https://journeyinthewriting.wordpress.com/2018/02/08/appearing-disappearing-hope-pt-1/

The World Needs Hope, The World Needs YOU

https://journeyinthewriting.wordpress.com/2018/02/21/the-world-needs-hope-the-world-needs-you/

A Man Of Hope

https://journeyinthewriting.wordpress.com/2018/02/28/a-man-of-hope/

Appearing and Disappearing Hope, Pt.2

https://journeyinthewriting.wordpress.com/2018/03/07/appearing-and-disappearing-hope-pt-2/

 

Appearing and Disappearing Hope, Pt 2

I dragged that beautifully framed college degree back to Jacksonville, where I immediately accepted a teaching job at the school attached to the church that I attended as a child. Ray and Gayle were gone by then and it was surreal being back in Jacksonville and it was unbelievably strange to be teaching in the very same classroom where I was a 6th grade student. Everything was different, nothing was the way I remembered it and that year was one of the most difficult of my life. I vastly underestimated how hard it would be to be back in Jacksonville, and almost felt like I was visiting a crime scene. I didn’t have any friends in Jacksonville, and if you know me, you know that I need people, and so I immediately began searching for connections. And, in doing that, I met John Watson.

I was not (am not) the girl that has dreamt of her wedding her whole life, or even being married for that matter. I did not date in college for a variety of reasons, chief among them that I simply did not have time. I know now that I was still living in fight or flight in college and the crazy busy days served to defer dealing with issues that simply were being ignored. And, in a way, meeting John compounded the issue, as suddenly there was focus on building a life with him.   And I think for a small period of time I was that little girl that dreamt of not the wedding, but being loved and protected—a feeling I did not have until the Dunning’s stepped in and then later at the children’s home. It seemed as though the entire body of trauma was coming to an end, and life was looking better. Early in our dating relationship, I laid down convictions I’d held my entire life and after dating for about a year, we moved in together. It was then that any hope I had of living a happy, relatively trauma free life was dashed in my mind.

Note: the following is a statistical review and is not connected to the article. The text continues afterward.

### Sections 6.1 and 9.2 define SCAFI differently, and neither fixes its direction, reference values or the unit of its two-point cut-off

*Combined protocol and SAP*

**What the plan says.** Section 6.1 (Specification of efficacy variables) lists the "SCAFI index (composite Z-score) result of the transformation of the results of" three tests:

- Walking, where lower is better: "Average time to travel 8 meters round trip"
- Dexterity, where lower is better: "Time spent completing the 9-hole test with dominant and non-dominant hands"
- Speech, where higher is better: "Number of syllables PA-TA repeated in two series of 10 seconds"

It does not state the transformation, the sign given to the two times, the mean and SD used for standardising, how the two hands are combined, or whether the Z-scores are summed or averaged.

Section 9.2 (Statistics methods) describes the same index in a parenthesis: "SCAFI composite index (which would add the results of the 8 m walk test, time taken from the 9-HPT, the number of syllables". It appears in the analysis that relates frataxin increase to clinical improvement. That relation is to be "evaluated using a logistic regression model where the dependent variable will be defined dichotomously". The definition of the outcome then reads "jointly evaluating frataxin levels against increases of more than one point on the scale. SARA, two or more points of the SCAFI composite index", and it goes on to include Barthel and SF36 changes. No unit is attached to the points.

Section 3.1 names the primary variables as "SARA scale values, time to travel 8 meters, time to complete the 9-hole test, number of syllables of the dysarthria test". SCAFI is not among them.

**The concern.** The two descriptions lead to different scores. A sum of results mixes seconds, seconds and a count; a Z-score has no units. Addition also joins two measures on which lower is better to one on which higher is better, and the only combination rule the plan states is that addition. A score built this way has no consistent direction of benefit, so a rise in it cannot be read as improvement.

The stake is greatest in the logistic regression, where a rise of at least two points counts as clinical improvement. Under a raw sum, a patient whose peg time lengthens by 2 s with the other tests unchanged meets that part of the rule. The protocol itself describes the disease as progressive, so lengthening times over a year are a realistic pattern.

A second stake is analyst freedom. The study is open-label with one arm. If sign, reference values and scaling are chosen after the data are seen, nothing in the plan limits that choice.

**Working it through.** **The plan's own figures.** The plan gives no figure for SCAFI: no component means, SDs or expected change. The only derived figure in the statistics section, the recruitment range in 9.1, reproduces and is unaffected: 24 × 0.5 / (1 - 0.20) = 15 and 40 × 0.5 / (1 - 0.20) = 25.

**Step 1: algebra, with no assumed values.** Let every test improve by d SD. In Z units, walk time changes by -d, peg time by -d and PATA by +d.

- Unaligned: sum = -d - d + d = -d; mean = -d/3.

The first hit came in that townhouse we shared on Jacksonville’s affluent south side. It came out of nowhere, and it was because I forgot ketchup at the grocery store. After it was over, I only wished the hit was hard enough to push me through the wall so that he couldn’t see me cry; or so that he could not see the light drain from my eyes; or see the thinly veiled cloud of hope disappear from right in front of me.

Of course there were apologies and all the normal promises, and I clung to them because I certainly wasn’t in a place with God where I even acknowledged Him. So, I went into performance mode and my hope came from fast success with a business that we started. I created a false sense of hope by fully throwing myself into that business. As success came, the cloud of false hope became a fat, puffy, sometimes very dark cloud that served only to protect me from the elements of life, but not him. The hits became the norm at our house, but I continued to perform to the point of about killing myself with stress and medications I chose to take to stop the pain, even if only for a little bit. Business continued to do well and the apology gifts got more extravagant and we added houses, boats and cars to our world. On the outside, it looked like I was living a redeemed life of childhood trauma. But on the inside of our home, it was an environment fraught with pain; maybe the deepest pain I have ever felt. The days were long and my only hope at that point resided at the bottom of a bottle somewhere. And, with each empty bottle, I went looking for more hope, hope that came in the form of milligrams and came from a drug store. And one night, my genuine hope was that the handful of pills that I took would put in the presence of the real Hope. But the problem was I wasn’t talking to God much. Nighttime prayers were replaced with drug induced sleep marathons. It was the only time it did not hurt to merely breathe. Then the next morning when I did wake up, I knew what I had to do. I had to chase Hope, but Hope was chasing me all along.